The dog felt pretty good as I was making it. The size was really nice – more what I thought I was expecting when I had been making the elephant. But when I finished him and then got the elephant out to compare the two, I was really surprised at just how big the difference was. I wasn’t so clueless as to expect them to be the same size, but the difference between an E hook (3.5mm) and an H hook (5.0mm) was drastic! And it really goes to show just how important gauge can be when you’re making something where it matters a whole lot, like a sweater.

A few things to keep in mind as you’re crocheting amigurumi toys, though. While a bigger hook will give you a bigger toy, which can definitely be preferable sometimes, it does that because it makes bigger stitches. This means that if you go too big (without sizing up your yarn too), you could end up with holes in your project where the stuffing can poke out. This is definitely not ideal, especially if you’re going to give the toy to a child. It’s best to follow the recommended hook size that the designer has listed in the pattern. Because gauge doesn’t matter for toys (as I mentioned before), it’s likely that the designer has chosen that hook size on purpose to work with the stitch count and make a nice-sized toy. I learned this by “overriding” a recommended H hook in a few patterns last year in favor of an E hook to make sure I had tight enough stitches. Those toys, while *fine*, were a whole lot smaller than I expected or liked. An H hook with size 4 yarn is fine for toys. The stitches won’t be too big (unless you crochet really loosely). I wouldn’t recommend going any bigger than that, though.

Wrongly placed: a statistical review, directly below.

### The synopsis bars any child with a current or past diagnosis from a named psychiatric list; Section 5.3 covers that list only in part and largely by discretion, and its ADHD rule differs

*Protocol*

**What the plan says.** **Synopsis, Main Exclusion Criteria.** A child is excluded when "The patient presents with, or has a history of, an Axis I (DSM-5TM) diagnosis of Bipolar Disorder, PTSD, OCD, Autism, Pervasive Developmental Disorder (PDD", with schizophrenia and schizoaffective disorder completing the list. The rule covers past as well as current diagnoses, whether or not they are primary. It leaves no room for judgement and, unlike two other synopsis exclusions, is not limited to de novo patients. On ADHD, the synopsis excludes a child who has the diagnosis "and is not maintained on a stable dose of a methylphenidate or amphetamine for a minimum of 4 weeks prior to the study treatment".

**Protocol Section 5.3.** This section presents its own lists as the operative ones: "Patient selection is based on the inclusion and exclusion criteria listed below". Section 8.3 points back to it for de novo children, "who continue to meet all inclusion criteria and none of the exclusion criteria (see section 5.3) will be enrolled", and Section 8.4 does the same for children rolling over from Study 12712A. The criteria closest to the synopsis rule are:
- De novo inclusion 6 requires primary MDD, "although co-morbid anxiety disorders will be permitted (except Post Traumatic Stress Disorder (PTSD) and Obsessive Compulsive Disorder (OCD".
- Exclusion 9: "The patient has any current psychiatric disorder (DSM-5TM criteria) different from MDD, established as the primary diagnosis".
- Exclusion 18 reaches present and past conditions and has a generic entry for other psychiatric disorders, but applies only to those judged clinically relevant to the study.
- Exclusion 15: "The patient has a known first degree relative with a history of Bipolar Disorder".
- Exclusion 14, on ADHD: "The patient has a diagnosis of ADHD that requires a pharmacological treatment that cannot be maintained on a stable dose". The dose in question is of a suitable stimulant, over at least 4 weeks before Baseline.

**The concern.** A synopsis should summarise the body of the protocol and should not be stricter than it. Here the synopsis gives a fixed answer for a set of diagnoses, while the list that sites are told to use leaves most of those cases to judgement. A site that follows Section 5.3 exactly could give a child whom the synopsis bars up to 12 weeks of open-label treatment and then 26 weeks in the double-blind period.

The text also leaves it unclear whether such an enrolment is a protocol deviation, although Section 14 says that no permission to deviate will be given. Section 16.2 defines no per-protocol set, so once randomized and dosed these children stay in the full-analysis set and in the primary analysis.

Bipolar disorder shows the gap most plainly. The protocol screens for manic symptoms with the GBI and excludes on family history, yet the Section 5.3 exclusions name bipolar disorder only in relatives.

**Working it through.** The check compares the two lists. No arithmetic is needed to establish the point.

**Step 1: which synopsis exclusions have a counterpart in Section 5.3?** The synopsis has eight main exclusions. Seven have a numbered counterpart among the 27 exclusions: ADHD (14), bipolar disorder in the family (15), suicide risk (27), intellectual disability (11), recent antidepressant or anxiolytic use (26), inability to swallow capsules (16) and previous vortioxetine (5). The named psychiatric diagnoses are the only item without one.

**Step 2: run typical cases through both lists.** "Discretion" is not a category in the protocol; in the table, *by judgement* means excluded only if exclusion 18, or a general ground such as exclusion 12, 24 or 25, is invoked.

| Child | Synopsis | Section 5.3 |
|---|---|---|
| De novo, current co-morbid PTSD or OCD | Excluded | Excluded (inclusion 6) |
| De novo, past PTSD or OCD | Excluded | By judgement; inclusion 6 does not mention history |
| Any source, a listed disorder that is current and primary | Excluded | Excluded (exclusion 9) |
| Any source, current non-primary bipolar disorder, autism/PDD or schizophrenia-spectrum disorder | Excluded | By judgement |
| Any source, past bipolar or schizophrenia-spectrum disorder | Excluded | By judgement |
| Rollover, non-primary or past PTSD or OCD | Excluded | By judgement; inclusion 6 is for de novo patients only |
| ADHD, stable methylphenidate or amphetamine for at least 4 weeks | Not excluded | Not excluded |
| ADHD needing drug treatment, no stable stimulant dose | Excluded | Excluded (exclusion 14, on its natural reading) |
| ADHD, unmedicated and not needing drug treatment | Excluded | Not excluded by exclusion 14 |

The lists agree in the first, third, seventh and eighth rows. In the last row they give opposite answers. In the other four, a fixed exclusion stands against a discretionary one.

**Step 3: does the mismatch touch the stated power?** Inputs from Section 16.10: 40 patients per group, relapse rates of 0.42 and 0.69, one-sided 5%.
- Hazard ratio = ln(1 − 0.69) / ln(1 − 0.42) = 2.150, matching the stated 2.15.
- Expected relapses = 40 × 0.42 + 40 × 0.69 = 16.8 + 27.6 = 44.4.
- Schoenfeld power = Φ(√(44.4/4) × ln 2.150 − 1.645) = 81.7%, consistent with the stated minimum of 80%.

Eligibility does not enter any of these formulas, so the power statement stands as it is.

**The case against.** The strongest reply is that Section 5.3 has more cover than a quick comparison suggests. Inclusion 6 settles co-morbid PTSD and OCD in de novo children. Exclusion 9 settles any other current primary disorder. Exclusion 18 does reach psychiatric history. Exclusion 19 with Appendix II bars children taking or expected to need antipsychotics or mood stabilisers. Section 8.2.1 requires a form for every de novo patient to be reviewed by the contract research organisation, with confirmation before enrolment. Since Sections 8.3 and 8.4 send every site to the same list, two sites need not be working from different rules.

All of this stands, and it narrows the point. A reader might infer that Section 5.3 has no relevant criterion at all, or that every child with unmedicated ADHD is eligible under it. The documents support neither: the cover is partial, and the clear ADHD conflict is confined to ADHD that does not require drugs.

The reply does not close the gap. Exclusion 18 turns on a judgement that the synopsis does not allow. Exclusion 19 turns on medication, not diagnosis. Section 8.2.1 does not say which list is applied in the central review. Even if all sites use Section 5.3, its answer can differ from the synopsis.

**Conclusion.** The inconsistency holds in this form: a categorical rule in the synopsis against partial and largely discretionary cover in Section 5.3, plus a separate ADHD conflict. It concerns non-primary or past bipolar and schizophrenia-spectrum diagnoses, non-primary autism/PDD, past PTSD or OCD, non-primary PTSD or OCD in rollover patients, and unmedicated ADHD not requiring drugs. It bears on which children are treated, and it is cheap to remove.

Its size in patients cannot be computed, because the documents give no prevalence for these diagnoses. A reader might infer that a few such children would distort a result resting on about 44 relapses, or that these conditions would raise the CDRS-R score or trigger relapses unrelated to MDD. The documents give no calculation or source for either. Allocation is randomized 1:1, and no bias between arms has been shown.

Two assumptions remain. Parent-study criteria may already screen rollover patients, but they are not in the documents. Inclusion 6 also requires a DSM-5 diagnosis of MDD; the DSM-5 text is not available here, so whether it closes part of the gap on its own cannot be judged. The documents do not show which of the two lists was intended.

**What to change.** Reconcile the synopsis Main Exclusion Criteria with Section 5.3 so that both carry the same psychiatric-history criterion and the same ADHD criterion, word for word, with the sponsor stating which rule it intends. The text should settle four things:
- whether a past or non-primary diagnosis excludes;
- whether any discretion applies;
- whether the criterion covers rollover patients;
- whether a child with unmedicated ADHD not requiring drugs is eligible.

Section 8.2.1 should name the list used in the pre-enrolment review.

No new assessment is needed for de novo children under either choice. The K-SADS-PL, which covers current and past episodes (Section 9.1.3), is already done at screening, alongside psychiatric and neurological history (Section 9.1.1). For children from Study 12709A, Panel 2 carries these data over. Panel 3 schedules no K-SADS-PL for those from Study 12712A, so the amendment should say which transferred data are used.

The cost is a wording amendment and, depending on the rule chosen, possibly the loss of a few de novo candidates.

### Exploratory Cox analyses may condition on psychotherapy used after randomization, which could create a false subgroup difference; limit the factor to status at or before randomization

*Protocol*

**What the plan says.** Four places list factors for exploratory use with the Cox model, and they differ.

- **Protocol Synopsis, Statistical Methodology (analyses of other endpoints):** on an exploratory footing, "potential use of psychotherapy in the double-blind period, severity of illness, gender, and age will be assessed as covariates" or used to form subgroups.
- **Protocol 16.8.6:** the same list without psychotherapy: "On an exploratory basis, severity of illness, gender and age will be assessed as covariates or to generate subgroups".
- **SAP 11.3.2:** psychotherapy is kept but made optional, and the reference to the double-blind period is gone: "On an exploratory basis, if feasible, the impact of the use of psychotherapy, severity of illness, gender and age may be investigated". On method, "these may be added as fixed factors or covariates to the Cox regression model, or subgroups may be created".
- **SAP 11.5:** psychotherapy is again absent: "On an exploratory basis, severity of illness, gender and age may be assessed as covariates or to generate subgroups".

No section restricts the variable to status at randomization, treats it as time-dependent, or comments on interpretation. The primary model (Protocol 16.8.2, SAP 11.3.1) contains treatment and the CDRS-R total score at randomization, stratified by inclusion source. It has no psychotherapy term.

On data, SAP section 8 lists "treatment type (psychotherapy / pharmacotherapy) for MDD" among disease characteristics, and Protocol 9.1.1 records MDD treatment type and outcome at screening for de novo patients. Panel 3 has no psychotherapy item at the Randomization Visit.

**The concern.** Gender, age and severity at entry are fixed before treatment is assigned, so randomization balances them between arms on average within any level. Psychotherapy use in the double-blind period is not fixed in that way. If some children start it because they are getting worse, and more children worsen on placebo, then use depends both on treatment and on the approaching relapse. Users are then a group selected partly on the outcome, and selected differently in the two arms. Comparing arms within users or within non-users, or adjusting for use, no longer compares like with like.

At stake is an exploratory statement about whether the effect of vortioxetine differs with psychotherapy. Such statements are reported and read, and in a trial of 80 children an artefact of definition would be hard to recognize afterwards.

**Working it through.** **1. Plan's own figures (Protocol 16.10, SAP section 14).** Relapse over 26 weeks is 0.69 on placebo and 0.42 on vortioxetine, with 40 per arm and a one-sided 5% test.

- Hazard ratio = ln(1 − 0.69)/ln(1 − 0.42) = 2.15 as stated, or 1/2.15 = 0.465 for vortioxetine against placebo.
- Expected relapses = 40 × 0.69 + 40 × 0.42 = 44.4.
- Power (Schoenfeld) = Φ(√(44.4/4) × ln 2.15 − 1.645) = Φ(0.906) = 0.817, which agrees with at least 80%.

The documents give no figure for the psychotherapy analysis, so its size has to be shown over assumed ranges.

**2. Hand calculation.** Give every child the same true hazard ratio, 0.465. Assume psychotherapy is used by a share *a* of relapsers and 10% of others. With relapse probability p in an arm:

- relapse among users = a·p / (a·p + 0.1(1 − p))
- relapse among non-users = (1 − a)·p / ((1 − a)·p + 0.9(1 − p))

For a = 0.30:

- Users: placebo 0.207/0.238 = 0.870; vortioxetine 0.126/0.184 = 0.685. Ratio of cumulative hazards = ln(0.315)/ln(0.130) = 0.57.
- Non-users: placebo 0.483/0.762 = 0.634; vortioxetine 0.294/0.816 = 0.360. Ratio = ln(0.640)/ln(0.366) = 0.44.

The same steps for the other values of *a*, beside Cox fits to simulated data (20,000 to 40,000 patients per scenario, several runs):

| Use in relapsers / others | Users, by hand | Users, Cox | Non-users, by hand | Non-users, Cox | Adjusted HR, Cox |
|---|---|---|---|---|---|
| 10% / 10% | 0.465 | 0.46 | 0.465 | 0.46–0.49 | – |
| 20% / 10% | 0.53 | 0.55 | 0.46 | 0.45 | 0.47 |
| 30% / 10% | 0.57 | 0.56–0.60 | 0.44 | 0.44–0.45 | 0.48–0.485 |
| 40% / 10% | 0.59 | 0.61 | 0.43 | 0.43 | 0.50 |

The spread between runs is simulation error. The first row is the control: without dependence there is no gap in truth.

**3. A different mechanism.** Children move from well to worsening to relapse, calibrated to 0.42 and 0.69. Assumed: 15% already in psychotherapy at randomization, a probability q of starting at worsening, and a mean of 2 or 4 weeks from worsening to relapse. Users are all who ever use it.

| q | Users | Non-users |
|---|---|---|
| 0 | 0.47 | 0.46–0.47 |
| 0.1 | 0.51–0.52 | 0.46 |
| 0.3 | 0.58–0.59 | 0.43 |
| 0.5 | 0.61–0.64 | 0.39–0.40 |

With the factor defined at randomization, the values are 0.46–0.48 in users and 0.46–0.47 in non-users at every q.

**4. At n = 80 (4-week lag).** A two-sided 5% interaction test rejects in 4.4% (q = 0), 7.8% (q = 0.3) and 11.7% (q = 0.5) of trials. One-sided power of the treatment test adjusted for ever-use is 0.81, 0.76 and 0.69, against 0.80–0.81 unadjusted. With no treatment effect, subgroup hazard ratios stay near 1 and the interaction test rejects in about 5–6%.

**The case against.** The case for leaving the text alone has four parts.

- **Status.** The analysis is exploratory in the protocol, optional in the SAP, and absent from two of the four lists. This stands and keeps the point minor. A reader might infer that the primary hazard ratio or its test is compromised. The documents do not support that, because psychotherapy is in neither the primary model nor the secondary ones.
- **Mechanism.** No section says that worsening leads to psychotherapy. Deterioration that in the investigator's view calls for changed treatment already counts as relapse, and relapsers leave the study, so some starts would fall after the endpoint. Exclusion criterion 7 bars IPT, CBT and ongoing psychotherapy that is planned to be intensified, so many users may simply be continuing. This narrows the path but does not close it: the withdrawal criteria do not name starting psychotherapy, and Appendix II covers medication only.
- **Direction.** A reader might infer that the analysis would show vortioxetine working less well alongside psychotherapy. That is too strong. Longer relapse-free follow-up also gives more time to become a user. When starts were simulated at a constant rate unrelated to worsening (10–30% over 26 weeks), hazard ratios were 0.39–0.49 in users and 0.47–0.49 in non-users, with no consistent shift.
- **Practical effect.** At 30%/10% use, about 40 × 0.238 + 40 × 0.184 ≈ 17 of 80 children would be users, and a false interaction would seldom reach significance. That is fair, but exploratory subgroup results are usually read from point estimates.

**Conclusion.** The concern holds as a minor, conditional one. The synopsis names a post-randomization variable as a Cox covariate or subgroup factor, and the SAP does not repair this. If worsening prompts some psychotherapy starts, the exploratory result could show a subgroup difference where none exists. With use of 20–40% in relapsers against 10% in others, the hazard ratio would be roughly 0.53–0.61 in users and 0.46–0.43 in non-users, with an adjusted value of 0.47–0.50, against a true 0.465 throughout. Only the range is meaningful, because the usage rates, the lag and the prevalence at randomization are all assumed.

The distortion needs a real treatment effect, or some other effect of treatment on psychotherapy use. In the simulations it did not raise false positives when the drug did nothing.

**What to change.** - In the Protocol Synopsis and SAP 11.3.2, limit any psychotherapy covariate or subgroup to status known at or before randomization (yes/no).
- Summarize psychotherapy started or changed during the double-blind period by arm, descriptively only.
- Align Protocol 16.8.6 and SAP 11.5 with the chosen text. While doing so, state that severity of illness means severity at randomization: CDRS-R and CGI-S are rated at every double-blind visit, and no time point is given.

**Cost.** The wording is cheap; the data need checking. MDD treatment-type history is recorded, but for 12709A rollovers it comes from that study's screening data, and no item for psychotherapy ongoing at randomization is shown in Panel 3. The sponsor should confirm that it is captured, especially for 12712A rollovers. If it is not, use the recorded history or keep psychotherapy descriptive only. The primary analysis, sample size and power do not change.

If you plan to give the toy to a young child (under 3), you should crochet or embroider small eyes instead of using safety eyes. While I don’t normally have trouble with my safety eyes, they’re not not foolproof. If your safety eyes do fall out, I’ve found that a dab of hot glue works wonders with reinstalling them. (Obviously they can’t go back in to a finished project.) Just put a little bit of hot glue onto the post of the eye and poke it back in. The glue will adhere to the poly-fil fibers and stay put quite nicely.

Have you ever been surprised by your knitting or crochet gauge?


Book Reading Trophy

When our teenagers were younger, we made the decision to reward them after they’d read their first “big book.” This was defined as either a biography or a novel, age-appropriate. Ballet Boy, who was 8 at the time, read a really old copy of Stories of Great Americans for Little Americans that we’d gotten at an antique store (I believe it’s a first edition from the late-1800s; you can get an updated copy from Amazon in paperback for $7.95 or on Kindle for free). Scorpion (then 6) read Charlotte’s Web. When they’d finished, we got them each a trophy that reflected their interests, which at the time were Ancient Egypt (Ballet Boy) and knights in shining armor (Scorpion). They still have both of them.

Now Grasshopper is (finally) starting to read more. He’s about 3/4 of the way through his first big book: Holes by Louis Sachar. He’s always been a huge fan of audio books, and has listened to all of the Wayside School books (except one… keep reading). He really enjoys Mr. Sachar’s writing, and when my husband asked me who Grasshopper’s favorite author was it was an easy question to answer. Will then proceeded to get onto the Barnes and Noble website and order a signed copy of the newest Wayside School book, Wayside School Beneath the Cloud of Doom. Grasshopper is so excited to get to read the book that he’s really pushing himself to finish Holes. And in the process, he’s gotten to the point where he’s reading everything he sees from street signs to billboards to cereal boxes. It’s really rewarding to see him finally care about his own literacy!